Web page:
Most people have noticed increased populations of Halyomorpha halys, commonly known as the Brown Marmorated Stink Bug (BMSB), which was identified in Maryland in 2002. The pest, native to Asia, was introduced into the United States via trade goods shipments, and has rapidly spread through the East Coast and westward, mostly through transportation carriers.
Invading the House
The BMSB tends to seek warm shelter in houses in the fall and, therefore, caulking and sealing cracks, weather stripping, and otherwise eliminating entry points, are the best defense there. They tend to settle on sunny south-facing light colored house siding. If large numbers are found and removal is desired, it is suggested that they be vacuumed with a shop vac and deposited in the trash outside. Note – squashing them can produce a strong odor. Insecticides are not recommended for health reasons and questionable effectiveness.
Damage in the Garden
Stink bugs can feed on numerous ornamental plants, with the adults causing major tissue damage by deep feeding. The young “nymphs” (very tiny, like small ticks or spiders) feed less deeply. There is more concern about damage to edible crops. In the residential setting, you might find tomatoes decimated. To protect plants, the bugs can be hand picked off or knocked into a container of soapy water – as is done with Japanese beetles.
Research is ongoing. Regarding plants, for example, new tomato plant varieties said to be relatively resistant, have appeared on the market. Early ripening and shorter varieties are also said to fare better. Scientific studies for control options are ongoing.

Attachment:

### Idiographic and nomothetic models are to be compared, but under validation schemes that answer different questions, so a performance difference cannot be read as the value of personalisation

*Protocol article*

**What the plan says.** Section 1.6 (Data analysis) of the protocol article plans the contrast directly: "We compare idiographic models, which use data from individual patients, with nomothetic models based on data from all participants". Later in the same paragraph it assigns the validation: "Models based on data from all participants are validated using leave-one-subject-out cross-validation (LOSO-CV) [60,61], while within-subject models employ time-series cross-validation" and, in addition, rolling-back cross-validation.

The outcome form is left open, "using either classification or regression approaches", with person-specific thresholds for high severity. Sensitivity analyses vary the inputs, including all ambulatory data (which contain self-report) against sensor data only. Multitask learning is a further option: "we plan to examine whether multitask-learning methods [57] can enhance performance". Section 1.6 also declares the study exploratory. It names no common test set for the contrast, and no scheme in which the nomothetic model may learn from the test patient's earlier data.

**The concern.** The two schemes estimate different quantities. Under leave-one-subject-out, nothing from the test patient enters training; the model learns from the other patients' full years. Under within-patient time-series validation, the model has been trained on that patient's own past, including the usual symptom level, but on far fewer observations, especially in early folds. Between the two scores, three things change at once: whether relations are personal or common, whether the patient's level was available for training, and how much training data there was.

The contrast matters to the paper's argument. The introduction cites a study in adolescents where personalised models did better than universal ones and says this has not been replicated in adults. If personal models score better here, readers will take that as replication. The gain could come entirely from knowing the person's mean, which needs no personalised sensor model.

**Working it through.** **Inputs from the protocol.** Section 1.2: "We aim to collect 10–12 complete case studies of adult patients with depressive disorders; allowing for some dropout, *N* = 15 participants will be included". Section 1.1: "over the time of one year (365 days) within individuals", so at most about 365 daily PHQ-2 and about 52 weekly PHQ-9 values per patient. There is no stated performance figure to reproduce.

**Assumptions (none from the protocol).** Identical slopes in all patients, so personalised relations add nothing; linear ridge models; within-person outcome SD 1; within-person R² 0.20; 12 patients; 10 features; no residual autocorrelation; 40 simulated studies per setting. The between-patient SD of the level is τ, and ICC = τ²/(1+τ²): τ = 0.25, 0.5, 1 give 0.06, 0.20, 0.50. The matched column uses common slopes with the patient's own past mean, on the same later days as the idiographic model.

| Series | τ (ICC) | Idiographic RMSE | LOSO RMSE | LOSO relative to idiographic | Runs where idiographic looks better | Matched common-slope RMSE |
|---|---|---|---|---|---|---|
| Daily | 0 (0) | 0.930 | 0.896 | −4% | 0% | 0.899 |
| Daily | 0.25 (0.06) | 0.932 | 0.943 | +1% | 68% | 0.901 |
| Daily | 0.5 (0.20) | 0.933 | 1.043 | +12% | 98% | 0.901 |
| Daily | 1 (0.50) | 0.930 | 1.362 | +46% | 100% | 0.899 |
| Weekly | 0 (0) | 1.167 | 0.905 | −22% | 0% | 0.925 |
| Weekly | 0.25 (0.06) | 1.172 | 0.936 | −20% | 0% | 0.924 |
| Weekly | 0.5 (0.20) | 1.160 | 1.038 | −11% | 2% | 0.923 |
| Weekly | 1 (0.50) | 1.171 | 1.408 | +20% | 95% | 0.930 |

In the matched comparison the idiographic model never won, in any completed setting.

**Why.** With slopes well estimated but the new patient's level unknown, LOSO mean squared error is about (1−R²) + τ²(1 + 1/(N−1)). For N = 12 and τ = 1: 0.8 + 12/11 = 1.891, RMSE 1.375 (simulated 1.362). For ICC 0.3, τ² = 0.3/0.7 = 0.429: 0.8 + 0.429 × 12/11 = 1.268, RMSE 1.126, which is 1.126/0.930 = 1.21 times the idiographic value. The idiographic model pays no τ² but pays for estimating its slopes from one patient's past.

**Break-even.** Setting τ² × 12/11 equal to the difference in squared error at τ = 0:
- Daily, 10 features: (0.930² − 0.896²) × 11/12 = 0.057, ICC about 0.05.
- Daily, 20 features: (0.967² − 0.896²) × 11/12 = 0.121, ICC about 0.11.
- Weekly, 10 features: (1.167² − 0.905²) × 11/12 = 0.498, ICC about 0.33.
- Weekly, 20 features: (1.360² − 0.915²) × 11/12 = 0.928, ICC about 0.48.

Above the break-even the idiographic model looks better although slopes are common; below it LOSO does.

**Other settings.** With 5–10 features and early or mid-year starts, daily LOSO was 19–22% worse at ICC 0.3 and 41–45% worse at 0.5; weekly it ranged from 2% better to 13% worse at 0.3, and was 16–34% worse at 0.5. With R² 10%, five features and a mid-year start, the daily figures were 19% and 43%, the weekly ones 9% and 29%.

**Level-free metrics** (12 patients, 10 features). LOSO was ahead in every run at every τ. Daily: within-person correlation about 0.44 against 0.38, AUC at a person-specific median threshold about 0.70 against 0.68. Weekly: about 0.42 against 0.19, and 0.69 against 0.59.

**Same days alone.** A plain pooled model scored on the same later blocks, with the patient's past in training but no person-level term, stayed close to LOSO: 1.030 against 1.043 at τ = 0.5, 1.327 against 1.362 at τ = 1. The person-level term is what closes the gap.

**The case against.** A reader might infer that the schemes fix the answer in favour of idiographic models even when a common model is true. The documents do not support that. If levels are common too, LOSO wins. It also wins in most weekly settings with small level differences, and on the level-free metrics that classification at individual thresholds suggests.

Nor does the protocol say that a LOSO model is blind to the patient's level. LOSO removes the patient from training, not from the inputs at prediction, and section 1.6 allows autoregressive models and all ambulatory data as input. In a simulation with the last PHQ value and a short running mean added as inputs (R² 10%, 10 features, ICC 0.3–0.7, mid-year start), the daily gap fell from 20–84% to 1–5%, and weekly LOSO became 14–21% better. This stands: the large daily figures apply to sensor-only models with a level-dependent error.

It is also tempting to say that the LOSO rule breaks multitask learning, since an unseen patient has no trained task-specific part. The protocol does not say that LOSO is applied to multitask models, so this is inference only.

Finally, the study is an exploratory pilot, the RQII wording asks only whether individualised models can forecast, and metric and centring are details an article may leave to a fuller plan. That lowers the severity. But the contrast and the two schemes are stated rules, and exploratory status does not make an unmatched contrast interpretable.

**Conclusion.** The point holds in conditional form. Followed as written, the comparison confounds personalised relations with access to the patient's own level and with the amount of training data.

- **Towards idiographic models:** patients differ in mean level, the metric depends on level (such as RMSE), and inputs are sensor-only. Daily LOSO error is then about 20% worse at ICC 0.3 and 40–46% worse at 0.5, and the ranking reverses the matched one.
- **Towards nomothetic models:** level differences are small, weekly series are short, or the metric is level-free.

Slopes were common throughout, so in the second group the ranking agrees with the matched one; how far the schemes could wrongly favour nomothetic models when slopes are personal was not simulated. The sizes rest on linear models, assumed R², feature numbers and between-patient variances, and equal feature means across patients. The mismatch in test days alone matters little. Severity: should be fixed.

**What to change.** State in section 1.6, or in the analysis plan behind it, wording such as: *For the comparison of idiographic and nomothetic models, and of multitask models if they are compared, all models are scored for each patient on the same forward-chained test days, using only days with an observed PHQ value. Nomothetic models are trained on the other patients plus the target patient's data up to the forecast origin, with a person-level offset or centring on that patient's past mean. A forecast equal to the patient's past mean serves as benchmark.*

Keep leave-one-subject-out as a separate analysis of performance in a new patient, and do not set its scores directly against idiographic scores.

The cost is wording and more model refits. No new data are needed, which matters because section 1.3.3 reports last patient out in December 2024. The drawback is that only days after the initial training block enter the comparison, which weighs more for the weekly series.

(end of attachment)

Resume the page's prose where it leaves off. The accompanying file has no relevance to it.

Because the BMSB was introduced into this country without its natural enemies, there are no natural control mechanisms available, that keep many other pests managed. Hence, biological control options are the best bet for long-term management. Last year, stink bug traps became widely available. Similar to bee traps, these look like narrow cylinder-shaped lanterns that are hung in affected areas in a way to capture as many bugs as possible via ‘attractant’ material that is inserted.
I have hung these on low tree branches touching deck rails (which they crawl up from the ground to reach the trap), and they have been very effective. The trap fills up with bugs (which have no escape route) and can be periodically dumped out. The same traps can be adapted for indoor use in the winter by inserting a small light accessory in lieu of the chemical attractant. This year’s mild winter seems to have ameliorated the indoor infestations somewhat, but the expectation is that the problem will grow.